How this began: The virus was here (the US) already for months from 2019 and life went on normally. Once the consciousness seeped in and the politicians panicked, we moved quickly from travel restrictions to lockdowns to mask mandates to domestic capacity restrictions to vaccine mandates. Somewhere along the way, we learned to classify people by profession, stigmatize the sick, then finally to demonize the noncompliant. It’s been 20 months of intensified controls, driven by political leaders from both parties, with precious little dissent from media organs.
To list the myriad examples of what constitutes “cancel culture,” one would risk becoming a statistician of gutter trivia. It would involve elevating a great deal of journalistic minutiae to the level of moral contemplation in a manner that eventually would become exhausting.
For more than a year, due mainly to liberal policies associated with Covid-phobia and lockdowns, the U.S. has experienced various types and magnitudes of labor shortages. In short, the quantity of labor demanded by would-be employers has exceeded quantities supplied by would-be employees, especially in the service sector. The phenomenon is neither accidental nor temporary. Joblessness has been both mandated (by shutdowns of “nonessential” businesses) and subsidized (with lucrative and extended “jobless benefits”), which makes it difficult for many businesses to attract and hire labor of sufficient quantity, quality, reliability, and affordability.
2020 was not the best year for many, leaving us feeling less hopeful and uneasy about the future. Aside from the health toll of the pandemic, lockdowns left students in the cold, and crushed businesses, leaving people jobless and struggling to survive. The destruction was real, but is our despair about the future objectively merited -- or are we ignoring evidence that suggests hope is a more realistic attitude?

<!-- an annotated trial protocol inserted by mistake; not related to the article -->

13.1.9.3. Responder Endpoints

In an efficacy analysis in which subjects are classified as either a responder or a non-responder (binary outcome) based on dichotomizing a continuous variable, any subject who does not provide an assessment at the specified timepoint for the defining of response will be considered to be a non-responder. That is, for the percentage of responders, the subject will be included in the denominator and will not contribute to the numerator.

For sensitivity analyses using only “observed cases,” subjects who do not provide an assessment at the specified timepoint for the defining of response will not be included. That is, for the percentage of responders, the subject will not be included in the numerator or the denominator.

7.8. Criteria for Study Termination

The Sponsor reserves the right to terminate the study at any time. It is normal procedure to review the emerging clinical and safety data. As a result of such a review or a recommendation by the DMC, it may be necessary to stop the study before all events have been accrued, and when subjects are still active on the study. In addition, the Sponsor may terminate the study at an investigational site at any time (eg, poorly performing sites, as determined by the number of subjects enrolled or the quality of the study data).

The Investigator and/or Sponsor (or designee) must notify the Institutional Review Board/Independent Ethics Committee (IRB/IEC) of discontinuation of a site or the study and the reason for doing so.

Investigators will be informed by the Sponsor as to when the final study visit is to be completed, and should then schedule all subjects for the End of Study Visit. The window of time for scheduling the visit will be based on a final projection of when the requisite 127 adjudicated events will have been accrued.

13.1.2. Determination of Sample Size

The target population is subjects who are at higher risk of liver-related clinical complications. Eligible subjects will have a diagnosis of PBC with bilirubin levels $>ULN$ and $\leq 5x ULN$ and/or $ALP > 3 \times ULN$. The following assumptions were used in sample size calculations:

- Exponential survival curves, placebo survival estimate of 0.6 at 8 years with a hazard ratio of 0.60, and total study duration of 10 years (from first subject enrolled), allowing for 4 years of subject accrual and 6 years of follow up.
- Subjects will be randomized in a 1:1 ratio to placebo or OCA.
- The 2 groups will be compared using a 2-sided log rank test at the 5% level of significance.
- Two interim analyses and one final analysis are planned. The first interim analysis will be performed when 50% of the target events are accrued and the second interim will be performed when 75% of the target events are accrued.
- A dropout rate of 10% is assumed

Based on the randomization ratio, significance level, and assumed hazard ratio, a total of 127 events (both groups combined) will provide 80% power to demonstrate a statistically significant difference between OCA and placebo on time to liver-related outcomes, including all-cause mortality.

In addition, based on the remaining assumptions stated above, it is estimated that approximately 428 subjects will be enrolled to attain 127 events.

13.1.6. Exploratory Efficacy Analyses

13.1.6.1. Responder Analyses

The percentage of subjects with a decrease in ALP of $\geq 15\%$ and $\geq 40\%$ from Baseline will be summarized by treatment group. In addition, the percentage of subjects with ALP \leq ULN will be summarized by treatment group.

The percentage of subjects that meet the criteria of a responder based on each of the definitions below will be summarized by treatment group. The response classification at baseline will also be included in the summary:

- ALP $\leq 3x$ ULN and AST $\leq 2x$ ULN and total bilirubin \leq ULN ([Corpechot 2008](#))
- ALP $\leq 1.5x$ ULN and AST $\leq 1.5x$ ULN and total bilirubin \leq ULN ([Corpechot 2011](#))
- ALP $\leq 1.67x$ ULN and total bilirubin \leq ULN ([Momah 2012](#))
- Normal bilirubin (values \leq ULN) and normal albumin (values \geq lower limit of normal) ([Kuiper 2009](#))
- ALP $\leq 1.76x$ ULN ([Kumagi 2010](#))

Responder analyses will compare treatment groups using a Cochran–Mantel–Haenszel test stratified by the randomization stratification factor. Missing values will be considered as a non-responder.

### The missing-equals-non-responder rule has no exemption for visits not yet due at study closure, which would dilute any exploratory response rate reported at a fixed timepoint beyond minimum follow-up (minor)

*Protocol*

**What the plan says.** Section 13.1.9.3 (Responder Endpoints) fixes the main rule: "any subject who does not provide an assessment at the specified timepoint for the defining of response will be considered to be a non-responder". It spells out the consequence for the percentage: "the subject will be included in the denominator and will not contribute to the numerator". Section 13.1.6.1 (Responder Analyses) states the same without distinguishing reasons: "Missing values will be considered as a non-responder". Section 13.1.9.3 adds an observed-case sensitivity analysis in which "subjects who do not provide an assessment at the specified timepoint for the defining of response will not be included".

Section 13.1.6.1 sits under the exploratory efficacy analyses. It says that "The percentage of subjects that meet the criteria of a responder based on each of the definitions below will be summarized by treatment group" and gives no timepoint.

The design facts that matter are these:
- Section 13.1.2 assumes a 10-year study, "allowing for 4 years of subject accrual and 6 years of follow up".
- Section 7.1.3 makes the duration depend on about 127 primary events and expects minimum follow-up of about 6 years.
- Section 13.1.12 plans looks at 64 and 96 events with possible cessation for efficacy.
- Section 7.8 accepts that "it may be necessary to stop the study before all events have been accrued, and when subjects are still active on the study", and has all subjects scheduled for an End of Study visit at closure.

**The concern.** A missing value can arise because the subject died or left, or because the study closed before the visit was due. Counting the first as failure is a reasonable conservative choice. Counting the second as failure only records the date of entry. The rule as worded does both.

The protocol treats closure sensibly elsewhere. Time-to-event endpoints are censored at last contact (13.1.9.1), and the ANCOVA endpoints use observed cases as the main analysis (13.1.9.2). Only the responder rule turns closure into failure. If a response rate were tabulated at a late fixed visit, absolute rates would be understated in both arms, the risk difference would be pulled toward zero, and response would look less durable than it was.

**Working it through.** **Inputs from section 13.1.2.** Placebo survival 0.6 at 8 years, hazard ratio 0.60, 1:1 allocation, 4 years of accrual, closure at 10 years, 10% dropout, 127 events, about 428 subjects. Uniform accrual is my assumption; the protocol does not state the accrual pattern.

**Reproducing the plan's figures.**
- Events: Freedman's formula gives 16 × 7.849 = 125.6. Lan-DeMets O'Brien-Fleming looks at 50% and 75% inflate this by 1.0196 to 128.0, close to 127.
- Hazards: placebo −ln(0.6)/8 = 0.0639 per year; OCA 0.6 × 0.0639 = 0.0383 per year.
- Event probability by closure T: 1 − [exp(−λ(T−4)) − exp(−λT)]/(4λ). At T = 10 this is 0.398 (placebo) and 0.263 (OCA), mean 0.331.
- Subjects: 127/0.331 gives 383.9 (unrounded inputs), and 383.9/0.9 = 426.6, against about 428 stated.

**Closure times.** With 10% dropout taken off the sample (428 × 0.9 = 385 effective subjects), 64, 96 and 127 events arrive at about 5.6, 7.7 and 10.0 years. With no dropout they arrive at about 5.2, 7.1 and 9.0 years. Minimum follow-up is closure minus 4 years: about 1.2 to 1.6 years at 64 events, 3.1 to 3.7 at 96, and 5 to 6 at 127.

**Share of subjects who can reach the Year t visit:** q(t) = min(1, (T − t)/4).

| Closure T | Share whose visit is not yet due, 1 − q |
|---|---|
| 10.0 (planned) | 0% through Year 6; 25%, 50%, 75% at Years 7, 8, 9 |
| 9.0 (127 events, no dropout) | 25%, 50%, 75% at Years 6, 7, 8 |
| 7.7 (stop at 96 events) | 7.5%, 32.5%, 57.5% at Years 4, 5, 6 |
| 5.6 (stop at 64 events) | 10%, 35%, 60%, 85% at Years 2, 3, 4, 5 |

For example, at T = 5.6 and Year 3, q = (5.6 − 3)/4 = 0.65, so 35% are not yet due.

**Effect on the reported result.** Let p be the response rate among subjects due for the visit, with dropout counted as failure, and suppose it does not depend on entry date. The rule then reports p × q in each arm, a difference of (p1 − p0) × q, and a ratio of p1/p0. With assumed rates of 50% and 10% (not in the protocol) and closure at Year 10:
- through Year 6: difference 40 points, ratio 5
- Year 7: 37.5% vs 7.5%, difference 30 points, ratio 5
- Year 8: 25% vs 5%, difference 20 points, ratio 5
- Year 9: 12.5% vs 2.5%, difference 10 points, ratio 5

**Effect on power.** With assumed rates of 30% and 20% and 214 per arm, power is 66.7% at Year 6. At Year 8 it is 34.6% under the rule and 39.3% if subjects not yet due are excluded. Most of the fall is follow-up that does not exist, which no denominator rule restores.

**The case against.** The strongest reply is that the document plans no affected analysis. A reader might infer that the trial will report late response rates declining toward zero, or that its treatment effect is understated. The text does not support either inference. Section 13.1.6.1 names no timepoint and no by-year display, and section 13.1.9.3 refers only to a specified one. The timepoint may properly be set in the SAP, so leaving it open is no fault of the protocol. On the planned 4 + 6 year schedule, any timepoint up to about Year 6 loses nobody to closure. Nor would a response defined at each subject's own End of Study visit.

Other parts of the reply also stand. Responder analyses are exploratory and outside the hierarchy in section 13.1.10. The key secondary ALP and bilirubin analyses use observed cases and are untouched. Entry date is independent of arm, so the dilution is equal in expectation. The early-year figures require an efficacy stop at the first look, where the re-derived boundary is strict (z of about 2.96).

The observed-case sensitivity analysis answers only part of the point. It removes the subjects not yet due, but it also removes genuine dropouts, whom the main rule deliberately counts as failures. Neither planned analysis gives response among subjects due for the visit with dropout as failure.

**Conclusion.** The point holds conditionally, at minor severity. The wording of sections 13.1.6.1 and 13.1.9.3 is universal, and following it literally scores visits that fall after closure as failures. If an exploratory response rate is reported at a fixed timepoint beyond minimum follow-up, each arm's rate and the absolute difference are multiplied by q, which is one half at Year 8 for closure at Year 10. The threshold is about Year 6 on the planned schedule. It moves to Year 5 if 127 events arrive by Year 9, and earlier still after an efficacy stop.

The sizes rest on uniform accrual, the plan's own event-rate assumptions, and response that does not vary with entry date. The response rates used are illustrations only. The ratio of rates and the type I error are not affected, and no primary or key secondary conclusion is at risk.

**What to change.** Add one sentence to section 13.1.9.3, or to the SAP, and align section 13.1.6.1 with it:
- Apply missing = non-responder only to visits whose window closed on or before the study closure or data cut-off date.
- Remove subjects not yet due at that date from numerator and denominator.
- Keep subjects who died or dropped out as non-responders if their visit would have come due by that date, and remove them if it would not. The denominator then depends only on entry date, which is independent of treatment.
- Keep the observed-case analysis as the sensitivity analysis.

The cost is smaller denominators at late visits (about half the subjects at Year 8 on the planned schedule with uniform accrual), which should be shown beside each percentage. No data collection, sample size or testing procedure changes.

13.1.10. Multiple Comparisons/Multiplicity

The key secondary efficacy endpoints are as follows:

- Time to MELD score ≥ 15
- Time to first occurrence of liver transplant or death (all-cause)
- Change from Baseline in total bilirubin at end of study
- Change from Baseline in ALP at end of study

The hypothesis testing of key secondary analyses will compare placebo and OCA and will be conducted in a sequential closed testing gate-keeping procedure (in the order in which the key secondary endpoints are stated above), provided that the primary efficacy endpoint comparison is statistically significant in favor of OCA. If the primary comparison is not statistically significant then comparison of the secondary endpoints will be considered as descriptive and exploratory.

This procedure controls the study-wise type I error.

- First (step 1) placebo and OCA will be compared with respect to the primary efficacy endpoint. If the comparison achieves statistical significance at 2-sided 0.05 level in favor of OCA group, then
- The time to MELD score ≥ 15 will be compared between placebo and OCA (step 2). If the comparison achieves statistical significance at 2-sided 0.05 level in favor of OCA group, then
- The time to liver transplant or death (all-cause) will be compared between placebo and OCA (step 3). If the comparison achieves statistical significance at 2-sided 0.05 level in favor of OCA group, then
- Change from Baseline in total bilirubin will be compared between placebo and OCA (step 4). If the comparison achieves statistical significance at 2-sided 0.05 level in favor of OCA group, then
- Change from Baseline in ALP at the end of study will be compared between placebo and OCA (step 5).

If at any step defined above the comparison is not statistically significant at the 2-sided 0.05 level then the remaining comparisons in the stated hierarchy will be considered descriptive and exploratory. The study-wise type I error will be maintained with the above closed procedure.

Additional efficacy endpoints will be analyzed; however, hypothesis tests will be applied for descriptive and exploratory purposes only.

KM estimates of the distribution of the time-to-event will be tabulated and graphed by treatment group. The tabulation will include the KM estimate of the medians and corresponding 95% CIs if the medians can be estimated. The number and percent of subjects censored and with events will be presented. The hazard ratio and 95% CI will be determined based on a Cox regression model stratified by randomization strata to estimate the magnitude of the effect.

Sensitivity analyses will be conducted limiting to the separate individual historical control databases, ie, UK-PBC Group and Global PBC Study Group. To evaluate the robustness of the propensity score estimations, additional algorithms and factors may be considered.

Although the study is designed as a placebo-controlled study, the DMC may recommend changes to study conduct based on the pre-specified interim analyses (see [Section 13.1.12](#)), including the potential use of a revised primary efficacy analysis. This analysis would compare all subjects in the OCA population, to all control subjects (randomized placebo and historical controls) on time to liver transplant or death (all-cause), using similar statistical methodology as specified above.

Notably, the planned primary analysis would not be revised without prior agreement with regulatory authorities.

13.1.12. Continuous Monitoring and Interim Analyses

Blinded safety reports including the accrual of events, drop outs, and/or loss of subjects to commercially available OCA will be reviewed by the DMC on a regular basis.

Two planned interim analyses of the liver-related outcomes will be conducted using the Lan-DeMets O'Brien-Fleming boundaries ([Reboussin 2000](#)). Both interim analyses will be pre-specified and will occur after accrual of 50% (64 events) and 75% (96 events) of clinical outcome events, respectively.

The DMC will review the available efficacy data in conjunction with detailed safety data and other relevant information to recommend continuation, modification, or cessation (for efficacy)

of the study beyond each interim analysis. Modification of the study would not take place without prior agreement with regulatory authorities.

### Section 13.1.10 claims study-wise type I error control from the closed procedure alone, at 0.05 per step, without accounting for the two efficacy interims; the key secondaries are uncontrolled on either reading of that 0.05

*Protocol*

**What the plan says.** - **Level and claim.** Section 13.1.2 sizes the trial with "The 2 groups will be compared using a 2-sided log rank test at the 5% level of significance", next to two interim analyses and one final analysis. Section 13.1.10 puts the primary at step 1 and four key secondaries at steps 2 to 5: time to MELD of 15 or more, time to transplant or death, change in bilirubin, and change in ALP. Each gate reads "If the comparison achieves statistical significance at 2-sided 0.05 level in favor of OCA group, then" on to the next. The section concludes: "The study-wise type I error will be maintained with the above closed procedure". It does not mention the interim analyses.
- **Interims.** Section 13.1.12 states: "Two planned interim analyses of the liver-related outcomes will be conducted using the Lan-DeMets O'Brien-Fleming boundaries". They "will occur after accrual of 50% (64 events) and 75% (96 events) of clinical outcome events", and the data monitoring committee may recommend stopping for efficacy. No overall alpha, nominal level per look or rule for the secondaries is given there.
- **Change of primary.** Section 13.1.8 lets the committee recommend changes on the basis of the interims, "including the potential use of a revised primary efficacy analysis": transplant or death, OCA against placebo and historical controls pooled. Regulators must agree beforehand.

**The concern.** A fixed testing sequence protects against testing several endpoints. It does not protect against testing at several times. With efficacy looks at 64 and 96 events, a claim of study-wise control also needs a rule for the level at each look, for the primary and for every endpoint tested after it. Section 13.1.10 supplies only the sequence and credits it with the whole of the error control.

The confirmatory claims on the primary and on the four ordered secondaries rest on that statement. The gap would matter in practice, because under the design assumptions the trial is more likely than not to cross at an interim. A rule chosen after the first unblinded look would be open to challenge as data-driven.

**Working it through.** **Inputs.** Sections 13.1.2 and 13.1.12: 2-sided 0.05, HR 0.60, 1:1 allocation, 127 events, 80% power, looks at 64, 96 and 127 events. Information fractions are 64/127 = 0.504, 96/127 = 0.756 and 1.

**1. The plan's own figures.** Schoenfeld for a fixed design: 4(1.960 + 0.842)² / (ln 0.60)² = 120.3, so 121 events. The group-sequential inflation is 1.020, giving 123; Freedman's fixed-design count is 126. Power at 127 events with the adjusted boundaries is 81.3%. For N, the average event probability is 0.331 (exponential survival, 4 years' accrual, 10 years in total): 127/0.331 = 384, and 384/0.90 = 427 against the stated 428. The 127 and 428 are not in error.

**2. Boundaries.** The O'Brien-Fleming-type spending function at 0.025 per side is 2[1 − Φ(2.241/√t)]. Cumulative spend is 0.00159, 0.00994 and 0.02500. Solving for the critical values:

Besides “capitalism,” the two concepts perhaps most reviled by left-leaning intellectuals are “neoliberalism” and “supply-side economics.” These intellectuals harbor an odd antagonism, because each concept is associated with greater freedom, prosperity, and security. As such, one might suspect that the antagonists yearn for something other than these human values.
Think for a moment about Directive 10-289. It was passed via executive edict amidst a collapsing economy. Factories were shutting down. Workers were fleeing their jobs. Production was grinding to a halt. People were starting to panic. Government decided to do something to fix the problem. It ordered everyone to keep doing what they were doing before. It tried to stop history.
The last 14 months elevated a global group of intellectuals and bureaucrats about which most people had previously cared very little. Among them, the ones who believe least in freedom entrenched their power, thanks to a big push by the lavishly funded but largely discredited World Health Organization. The WHO tapped an “independent panel” (the fix was already in: the panel’s head is former New Zealand Prime Minister Helen Clark) to figure out what the world did right and did wrong in response to Covid-19. The final report has all the expected verbiage about the needs for more global coordination and largesse going to public health.
Repeatedly this year we have heard the admonition, from acolytes of Covid-19 lockdowns, to “follow the science.” Many of the admonishers presume that lockdown skeptics are myopic, “anti-science” miscreants infected with a reckless disregard for human health, safety, and life. Yes, some people are so emotional, phobic, religious, or political that they cannot reason right; but can there be no rational, healthy skepticism about the health effects of Covid-19 or the health-wealth effects of lockdowns? Nothing can be farther from the truth – nothing farther from . . . science.